Many folk purists argue that true folk music springs from the land, from rural communities, where songs were learnt via oral traditions and performance. These folk songs are well represented in the Heisler collection by 20th century collections of traditional songs gathered from different locations. One name in particular reappears regularly in this context: Frank Graham, a local history publisher from Newcastle. One such Frank Graham publication is a 1969 facsimile of ‘the Bishoprick Garland’ - “a collection of legends, songs, and ballads of the County of Durham” collected in 1834 by Sir Cuthbert Sharp.
‘The Garland’ is a gathering which, whilst not in itself radical in content, does give expression to stories of the everyday, of 19th Century daily life in a particular English region. Some of these stories relate to work such as ‘the Collier’s Rant’, an oft-collected “true pit song”, and songs devoted to life at sea. These songs give voice to workers, voices not usually given free expression in the manager-owned newspaper presses.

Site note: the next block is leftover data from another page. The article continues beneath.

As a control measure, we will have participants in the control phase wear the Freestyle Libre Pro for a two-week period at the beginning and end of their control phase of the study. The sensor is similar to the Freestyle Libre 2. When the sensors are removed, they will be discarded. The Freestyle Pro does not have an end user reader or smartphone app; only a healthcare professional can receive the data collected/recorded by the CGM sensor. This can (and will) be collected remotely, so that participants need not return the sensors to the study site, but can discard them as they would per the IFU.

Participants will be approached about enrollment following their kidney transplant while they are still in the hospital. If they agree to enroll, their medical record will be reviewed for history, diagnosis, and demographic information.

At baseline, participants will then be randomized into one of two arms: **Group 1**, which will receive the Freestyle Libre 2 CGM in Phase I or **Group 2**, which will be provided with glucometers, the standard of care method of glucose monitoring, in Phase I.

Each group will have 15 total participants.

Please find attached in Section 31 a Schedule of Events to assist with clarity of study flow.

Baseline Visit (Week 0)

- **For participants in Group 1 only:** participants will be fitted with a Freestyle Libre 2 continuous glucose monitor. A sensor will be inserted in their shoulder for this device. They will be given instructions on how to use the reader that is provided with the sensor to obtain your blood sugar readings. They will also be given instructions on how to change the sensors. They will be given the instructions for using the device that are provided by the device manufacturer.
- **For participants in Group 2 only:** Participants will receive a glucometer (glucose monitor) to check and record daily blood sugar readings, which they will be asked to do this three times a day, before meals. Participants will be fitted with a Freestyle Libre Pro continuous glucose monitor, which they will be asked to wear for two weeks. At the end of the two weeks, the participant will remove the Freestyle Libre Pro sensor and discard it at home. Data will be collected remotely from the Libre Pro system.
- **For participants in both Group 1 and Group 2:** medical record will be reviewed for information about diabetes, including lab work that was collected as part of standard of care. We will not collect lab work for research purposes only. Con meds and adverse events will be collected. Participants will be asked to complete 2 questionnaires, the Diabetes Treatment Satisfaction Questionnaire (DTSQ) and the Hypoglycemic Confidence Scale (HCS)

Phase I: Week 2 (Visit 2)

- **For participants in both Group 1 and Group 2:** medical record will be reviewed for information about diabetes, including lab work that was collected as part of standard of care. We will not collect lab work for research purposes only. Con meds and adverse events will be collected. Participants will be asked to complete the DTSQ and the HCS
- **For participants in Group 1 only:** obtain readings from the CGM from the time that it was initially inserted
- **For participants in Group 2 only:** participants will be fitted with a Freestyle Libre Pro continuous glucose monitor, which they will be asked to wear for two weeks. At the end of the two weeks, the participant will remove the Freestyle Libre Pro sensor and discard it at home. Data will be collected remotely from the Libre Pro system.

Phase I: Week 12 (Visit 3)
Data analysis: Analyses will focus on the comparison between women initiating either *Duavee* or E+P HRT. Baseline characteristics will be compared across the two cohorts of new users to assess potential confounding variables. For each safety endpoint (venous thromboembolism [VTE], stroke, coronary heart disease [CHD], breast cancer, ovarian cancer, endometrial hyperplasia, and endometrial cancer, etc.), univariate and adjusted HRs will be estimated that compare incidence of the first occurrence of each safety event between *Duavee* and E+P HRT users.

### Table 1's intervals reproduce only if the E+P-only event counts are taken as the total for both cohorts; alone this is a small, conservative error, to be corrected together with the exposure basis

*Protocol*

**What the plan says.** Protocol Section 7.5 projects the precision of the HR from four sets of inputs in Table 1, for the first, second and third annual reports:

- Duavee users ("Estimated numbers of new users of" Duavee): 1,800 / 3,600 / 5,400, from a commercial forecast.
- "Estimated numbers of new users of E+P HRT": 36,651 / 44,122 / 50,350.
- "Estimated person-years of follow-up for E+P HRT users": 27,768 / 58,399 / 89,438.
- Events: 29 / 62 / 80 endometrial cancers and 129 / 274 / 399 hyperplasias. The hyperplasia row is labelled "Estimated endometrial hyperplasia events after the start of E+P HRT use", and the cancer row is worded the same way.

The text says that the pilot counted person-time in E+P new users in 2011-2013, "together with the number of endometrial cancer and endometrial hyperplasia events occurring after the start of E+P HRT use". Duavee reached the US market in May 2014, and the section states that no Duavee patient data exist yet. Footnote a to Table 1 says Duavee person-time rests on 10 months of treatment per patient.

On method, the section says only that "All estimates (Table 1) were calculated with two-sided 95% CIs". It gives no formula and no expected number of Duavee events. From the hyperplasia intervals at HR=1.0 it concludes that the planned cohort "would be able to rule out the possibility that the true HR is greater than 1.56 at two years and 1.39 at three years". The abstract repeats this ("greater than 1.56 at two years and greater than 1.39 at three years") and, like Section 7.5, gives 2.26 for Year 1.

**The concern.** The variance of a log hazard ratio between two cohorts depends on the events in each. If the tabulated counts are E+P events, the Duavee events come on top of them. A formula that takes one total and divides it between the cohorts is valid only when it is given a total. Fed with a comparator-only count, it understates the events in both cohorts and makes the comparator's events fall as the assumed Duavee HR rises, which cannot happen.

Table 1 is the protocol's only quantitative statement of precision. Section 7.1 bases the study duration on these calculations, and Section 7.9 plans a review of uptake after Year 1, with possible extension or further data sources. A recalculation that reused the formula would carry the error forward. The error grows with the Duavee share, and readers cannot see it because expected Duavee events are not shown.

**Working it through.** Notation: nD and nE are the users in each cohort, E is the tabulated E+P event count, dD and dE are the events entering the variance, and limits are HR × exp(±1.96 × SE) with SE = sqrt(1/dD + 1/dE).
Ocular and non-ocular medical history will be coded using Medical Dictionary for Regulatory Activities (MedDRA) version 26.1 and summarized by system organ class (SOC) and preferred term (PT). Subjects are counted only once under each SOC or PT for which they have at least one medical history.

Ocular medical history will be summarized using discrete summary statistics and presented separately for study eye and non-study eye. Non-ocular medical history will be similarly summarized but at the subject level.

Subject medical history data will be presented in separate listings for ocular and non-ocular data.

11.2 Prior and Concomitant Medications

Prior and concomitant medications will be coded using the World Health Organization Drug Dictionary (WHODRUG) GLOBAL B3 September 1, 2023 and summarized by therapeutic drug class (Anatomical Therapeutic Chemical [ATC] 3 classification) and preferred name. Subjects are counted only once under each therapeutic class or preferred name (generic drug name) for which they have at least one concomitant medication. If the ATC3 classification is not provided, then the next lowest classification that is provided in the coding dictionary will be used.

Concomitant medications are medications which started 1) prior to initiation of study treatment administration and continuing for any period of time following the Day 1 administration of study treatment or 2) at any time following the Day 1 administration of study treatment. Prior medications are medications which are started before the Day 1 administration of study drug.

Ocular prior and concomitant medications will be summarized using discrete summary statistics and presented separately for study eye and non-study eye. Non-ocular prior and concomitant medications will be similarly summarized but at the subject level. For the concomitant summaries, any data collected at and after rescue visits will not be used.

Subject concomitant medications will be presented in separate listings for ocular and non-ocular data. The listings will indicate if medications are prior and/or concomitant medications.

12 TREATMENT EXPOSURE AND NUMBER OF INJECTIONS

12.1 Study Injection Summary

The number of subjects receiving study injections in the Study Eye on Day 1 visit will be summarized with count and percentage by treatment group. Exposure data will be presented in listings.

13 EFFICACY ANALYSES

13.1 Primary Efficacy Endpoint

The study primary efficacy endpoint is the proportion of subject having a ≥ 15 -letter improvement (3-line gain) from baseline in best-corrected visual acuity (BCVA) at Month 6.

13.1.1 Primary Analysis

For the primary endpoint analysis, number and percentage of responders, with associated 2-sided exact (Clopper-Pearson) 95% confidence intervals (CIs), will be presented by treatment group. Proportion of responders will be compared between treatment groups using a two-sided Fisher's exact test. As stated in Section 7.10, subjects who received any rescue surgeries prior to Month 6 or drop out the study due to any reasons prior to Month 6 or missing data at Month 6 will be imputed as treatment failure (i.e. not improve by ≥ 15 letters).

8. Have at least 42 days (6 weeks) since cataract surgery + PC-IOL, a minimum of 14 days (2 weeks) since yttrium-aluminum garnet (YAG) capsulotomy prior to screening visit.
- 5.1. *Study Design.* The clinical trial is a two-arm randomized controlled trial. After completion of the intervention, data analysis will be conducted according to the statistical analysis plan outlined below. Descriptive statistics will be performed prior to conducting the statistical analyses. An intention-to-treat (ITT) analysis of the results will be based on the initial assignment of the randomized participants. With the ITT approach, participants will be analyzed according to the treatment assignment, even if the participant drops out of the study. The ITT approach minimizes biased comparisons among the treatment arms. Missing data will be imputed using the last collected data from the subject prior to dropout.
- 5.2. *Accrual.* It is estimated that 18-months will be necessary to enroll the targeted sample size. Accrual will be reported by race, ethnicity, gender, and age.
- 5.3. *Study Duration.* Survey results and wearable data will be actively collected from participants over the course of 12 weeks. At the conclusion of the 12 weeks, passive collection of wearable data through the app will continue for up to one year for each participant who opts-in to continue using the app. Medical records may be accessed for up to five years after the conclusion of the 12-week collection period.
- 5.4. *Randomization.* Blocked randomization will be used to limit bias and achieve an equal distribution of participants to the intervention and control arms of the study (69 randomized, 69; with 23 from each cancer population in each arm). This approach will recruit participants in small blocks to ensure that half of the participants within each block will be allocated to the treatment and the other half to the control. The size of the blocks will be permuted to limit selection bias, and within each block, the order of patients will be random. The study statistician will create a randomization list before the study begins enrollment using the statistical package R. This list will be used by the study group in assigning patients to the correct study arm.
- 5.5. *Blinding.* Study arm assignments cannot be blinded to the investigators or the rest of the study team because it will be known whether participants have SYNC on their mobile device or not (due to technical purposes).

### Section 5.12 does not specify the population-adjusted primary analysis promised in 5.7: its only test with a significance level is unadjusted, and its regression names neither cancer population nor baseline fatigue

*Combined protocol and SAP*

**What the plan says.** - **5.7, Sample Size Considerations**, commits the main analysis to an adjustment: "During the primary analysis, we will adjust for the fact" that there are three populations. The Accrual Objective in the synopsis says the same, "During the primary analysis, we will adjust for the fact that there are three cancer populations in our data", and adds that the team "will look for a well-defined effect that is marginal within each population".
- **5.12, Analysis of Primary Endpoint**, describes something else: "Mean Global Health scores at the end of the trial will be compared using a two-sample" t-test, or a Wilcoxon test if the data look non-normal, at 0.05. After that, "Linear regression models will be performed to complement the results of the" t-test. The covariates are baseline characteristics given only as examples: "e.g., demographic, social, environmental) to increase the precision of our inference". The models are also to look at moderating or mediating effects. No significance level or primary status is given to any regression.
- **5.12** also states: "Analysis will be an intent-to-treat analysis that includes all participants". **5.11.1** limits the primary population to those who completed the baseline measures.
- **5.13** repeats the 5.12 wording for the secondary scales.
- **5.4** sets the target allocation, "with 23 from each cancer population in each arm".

Perhaps the most traditionally radical aspect of these publications is Frank Graham himself. Graham was a former University of London student (he spent time studying Classics at King’s College and became active in student politics via attendance at London School of Economics and Political Science lectures). He was a lifelong committed Communist who fought in Spain with the International Brigades and on return to Britain taught for the Workers’ Educational Association (WEA). It was whilst teaching that he noticed the dearth of published material on English North Eastern 19th and early 20th century history, leading him to found his own publishing house for this purpose. As with other folk collectors (Cecil Sharp, A. L. Lloyd) it is possible that Frank Graham’s own leftist political beliefs, so tightly bound with broad notions of “the people”, led him to the rich seam of folk song and its reproduction for wider dissemination and preservation.